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How To Make No Sew Shabby Chic Swag

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Looking for something a little different for window treatments?  Learn how to make no sew chabby chic swag (or valance) – it’s quick, easy, and very fun to do!

I like to do things a little differently than the average norm, let’s just say the cookie cutter mold doesn’t fit me very well.  I seek conversational pieces – antiques, vintage, DIY items (like our DIY plate covers or using mailer ads as wrapping paper), anything that will make an individual go “Ohhhhh!!!! (excited Ohhhh) or ohhhhh (this is the I don’t know what you were thinking ohhhh)….”.  Whichever ohhhh that I receive I achieved what I set out to do, which is to create something that reflects who I am.

Recently my mother-in-law and I attend an antique/crafting fair and quite a few vendors had these adorable fabric swags.  The uses for them were endless – seasonal décor, valances, nesting box curtains (of course that’s what my mind thinks of!).

Again, making the window (nesting box curtains) swag is EXTREMELY easy, and the fun begins with picking out the fabric.  It can be as subtle or as colorful as you’d like, and honestly selecting fabric is like picking wild flowers in the pasture…there are so many options!

There’s no surprise here, I went with chickens, teal, and the same shade of green as our kitchen wall.  The amount of material you need depends on how thick you’d like your valance to be.  I used a 1:1 ratio, 1 yard of material for every foot that was needed.

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Your next step is going to be to cutting the fabric into strips.  There is no science to this, cut the strips as wide or as narrow as you’d like, making the strips as long as you need.  For this project we cut the chicken fabric 3 inches wide, the flower pattern 1 inch wide, the white lace was between 1/2″ to 1″ wide, and the burlap I cut in various lengths.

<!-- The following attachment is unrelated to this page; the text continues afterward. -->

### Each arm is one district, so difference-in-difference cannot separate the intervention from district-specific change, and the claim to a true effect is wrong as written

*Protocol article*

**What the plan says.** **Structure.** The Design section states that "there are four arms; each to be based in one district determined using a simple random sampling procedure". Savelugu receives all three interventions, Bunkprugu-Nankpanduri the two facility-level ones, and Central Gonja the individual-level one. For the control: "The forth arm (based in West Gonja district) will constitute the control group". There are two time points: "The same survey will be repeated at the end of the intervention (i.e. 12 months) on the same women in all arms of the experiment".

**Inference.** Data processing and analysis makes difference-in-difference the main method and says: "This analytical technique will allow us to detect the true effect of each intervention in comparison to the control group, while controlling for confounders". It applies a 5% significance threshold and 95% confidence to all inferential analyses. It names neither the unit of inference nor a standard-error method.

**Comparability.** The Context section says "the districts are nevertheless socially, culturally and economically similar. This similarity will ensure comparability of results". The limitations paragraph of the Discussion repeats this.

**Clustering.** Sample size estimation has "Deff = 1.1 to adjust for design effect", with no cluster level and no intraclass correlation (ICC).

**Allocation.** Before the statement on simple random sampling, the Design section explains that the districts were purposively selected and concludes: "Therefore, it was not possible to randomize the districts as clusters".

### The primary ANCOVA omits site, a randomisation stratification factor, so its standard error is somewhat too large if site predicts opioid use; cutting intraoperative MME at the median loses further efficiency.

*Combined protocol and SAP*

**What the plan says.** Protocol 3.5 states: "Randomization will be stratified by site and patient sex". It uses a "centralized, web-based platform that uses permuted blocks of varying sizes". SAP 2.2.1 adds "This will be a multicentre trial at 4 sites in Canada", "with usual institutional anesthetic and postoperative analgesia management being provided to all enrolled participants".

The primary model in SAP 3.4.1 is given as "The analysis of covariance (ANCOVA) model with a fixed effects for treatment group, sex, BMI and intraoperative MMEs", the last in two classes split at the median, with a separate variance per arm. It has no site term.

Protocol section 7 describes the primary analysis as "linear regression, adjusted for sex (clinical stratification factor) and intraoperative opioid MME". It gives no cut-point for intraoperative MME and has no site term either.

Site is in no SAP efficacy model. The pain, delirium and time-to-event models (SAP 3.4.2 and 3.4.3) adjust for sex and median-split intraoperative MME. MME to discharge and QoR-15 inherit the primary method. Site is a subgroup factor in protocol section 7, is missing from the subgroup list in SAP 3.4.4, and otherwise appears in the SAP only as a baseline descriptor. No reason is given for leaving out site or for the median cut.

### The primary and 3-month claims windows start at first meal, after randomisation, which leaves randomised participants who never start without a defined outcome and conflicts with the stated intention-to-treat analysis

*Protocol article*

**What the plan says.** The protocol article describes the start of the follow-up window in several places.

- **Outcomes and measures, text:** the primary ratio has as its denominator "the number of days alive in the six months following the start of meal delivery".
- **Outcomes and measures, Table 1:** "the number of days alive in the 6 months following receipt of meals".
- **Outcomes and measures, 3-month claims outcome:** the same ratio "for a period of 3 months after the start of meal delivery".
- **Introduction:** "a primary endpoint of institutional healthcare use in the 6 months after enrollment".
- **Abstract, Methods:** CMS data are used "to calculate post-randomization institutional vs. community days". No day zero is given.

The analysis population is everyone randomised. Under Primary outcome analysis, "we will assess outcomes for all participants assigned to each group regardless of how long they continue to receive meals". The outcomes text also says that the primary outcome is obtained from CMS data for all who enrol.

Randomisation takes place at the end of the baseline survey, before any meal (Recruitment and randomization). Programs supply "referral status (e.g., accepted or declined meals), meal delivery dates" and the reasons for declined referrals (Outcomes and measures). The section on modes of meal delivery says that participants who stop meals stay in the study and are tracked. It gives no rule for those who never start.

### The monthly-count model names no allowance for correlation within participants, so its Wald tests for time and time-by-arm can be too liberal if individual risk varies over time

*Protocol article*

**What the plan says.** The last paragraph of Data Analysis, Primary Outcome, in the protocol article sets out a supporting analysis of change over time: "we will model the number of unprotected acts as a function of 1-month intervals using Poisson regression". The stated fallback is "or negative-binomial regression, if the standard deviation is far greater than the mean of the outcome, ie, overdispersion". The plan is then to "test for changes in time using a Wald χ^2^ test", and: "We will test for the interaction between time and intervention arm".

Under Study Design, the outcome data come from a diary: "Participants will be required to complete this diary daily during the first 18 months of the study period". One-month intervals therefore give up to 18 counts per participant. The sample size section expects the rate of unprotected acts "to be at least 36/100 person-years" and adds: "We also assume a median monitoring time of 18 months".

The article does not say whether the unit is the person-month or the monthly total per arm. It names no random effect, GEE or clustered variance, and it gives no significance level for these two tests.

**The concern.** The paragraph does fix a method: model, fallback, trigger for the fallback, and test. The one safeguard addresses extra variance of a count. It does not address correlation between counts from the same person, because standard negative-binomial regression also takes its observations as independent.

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The fabric will be tied to twine.  I personal feel the thicker the twine the better it works.  We picked up this iron twine holder at a small hardware store here in Wa state, but if you are interested a similar one can be found here.

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There are two options in which you can tie the fabric to the twine.  I used the loop through method, and love the way it looks.  The simple method of tying the material to the twine works nicely too.  I also found it easier to tie the material lightly and then slide it into place, tightening it once it was in its proper spot.

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I wanted the swag to look full, and by keeping the strips tight allowed for this.

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My little farm girl kept me company while helping to get the job done, she is definitely one of the best assistants around!

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And that’s all she wrote and I love how it looks!  I went for the rustic thrown together look, but your edge can be made even and a bit more orderly.  I will be making another soon – red, white, and blue as part of our 4th of July decor.

Remember, have fun with it, you truly can’t mess this up!

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